Our airborne QKD trials were mentioned in The Globe and Mail

September of 2016 was a busy month for a few reasons, one of these being the two weeks I was (with the rest of our IQC team) in Smiths Falls outside Ottawa conducting trials of our prototype quantum key distribution system. Ultimately this involved transmitting quantum signals from our ground-station quantum source to our receiver on a flying NRC aircraft—quite successfully, I might add. In the intervening time to now (and modulo one vacation to Australia and New Zealand) we wrote-up our results into a paper, the pre-print of which recently appeared on the arXiv.

At the same time (not coincidentally) an article about our work appeared in the Canadian newspaper The Globe and Mail—page 1 on Dec. 21, in our region—as well as the Waterloo Region Record (pg. 2, Dec. 22). You can read the online edition of the article.

So that's neat.

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Published in Optics Express: Free-space quantum key distribution to a moving receiver

We take our quantum key distribution system out of the laboratory and mount it in the back of a small truck. Integrating a two-axis pointing system at both sites, polarization correction, and time-of-flight compensation, we demonstrate quantum key distribution from a stationary transmitter to a receiver moving at an angular speed (relative to the transmitter) equivalent to the maximum angular speed of a typical low-Earth-orbit satellite.

J.-P. Bourgoin, B. L. Higgins, N. Gigov, C. Holloway, C. J. Pugh, S. Kaiser, M. Cranmer, and T. Jennewein
Optics Express 23, 33437–47 (2015)

Bonus: Read the IQC's news release, which covers both this and the previous paper for a general audience.

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Published in Physical Review A: Experimental quantum key distribution with simulated ground-to-satellite photon losses and processing limitations

Fundamental laws of quantum physics guarantee the security of encryption keys generated through quantum key distribution, in contrast to standard encryption techniques which rely on assumptions about an eavesdropper's computational ability. That said, special technology is necessary to facilitate quantum key distribution transmissions between parties that are more than a couple of hundred kilometers apart.

A near-term solution is to use an orbiting satellite as a trusted quantum receiver. Here we detail specifically chosen algorithms that make up an implementation of quantum key distribution, suitable for a satellite receiver platform. We examine these algorithms' computational requirements while demonstrating them experimentally as we emulate the variable channel losses that would be experienced during a satellite pass (following those we published about previously).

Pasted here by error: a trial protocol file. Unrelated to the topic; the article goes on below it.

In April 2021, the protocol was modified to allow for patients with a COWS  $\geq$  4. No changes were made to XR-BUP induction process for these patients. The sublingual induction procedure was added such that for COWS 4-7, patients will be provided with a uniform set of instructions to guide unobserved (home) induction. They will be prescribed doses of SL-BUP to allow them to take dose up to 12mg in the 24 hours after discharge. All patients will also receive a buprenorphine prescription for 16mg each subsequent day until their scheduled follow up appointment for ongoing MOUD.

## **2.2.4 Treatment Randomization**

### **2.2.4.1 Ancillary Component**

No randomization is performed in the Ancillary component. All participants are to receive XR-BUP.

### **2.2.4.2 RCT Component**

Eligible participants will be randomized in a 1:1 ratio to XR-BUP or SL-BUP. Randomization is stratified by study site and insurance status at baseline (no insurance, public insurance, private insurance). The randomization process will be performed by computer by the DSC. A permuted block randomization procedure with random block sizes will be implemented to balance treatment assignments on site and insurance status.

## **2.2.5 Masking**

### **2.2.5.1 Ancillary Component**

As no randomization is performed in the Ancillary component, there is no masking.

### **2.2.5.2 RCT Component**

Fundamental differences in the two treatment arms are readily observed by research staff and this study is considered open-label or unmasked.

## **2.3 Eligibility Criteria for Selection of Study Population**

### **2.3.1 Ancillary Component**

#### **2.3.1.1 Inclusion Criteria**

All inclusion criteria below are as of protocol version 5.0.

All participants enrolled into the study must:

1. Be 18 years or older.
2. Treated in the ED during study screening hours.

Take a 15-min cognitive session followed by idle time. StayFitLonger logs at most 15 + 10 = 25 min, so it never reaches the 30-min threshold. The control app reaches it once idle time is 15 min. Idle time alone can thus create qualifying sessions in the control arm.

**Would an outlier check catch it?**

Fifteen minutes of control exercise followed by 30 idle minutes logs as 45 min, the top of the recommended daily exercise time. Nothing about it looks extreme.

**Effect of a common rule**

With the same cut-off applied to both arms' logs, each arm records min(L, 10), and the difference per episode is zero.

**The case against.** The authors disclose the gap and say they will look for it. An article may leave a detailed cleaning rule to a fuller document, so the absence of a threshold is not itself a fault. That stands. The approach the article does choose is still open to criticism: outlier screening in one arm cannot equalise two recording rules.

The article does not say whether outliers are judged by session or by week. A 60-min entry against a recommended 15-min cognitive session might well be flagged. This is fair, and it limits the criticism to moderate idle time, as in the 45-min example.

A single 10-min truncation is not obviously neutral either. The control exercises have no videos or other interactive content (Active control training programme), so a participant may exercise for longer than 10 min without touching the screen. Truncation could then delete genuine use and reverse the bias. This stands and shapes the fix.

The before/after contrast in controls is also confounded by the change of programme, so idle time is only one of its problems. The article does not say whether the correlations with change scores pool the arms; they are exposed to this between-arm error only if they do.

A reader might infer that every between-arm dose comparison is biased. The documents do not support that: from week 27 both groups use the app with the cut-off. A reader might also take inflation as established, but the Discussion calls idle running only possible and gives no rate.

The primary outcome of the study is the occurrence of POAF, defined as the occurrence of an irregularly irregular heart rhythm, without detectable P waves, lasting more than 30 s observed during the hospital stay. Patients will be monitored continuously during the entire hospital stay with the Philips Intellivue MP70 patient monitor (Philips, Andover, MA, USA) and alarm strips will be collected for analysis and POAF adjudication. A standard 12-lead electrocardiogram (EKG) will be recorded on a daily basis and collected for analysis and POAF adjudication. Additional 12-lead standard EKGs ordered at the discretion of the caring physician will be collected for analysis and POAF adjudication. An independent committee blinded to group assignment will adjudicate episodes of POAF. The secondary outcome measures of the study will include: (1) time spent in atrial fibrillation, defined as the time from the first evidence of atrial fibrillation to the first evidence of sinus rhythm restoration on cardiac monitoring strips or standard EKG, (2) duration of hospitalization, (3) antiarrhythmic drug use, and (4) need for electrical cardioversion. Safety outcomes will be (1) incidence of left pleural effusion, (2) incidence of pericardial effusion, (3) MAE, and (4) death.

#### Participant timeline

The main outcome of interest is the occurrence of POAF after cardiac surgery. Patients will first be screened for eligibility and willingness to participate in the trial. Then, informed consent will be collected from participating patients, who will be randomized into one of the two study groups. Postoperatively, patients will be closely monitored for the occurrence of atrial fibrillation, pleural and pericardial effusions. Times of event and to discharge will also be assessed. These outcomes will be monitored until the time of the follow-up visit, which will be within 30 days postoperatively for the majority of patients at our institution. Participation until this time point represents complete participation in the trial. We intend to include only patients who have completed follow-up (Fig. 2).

J.-P. Bourgoin, N. Gigov, B. L. Higgins, Z. Yan, E. Meyer-Scott, A. K. Khandani, N. Lütkenhaus, and T. Jennewein

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Published in Journal of Lightwave Technology: Novel high-speed polarization source for decoy-state BB84 quantum key distribution over free space and satellite links

Here we detail our work on optoelectronics implementing a high-speed high-fidelity source of optical quantum states for quantum encryption.

Z. Yan, E. Meyer-Scott, J.-P. Bourgoin, B. L. Higgins, N. Gigov, A. MacDonald, H. Hübel, and T. Jennewein
J. Lightwave Tech. 31, 1399–408 (2013)

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Published in New Journal of Physics: A comprehensive design and performance analysis of low Earth orbit satellite quantum communication

We perform a thorough theoretical analysis of the expected key rate, success of Bell test, and teleportation distance of experiments performed between the ground and a satellite in low Earth orbit. Our findings demonstrate that successful, regularly repeatable demonstrations are feasible with current technologies and relatively small telescopes.

J.-P. Bourgoin, E. Meyer-Scott, B. L. Higgins, B. Helou, C. Erven, H. Hübel, B. Kumar, D. Hudson, I. D'Souza, R. Girard, R. Laflamme, and T. Jennewein
New J. Phys. 15, 023006 (2013)

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Published in Classical and Quantum Gravity: Fundamental quantum optics experiments conceivable with satellites

An ensemble cast detail the new physics that could be explored by taking quantum optics experiments into space. My first publication as part of Prof. Thomas Jennewein's group, I contributed details about near-term tests and our present work at the Institute for Quantum Computing, and helped out with logistics and proofing.

D. Rideout, T. Jennewein, G. Amelino-Camelia, T. F. Demarie, B. L. Higgins, A. Kempf, A. Kent, R. Laflamme, X. Ma, R. B. Mann, E. Martin-Martinez, N. C. Menicucci, J. Moffat, C. Simon, R. Sorkin, L. Smolin, and D. R. Terno
Class. Quantum Grav. 29, 224011 (2012)

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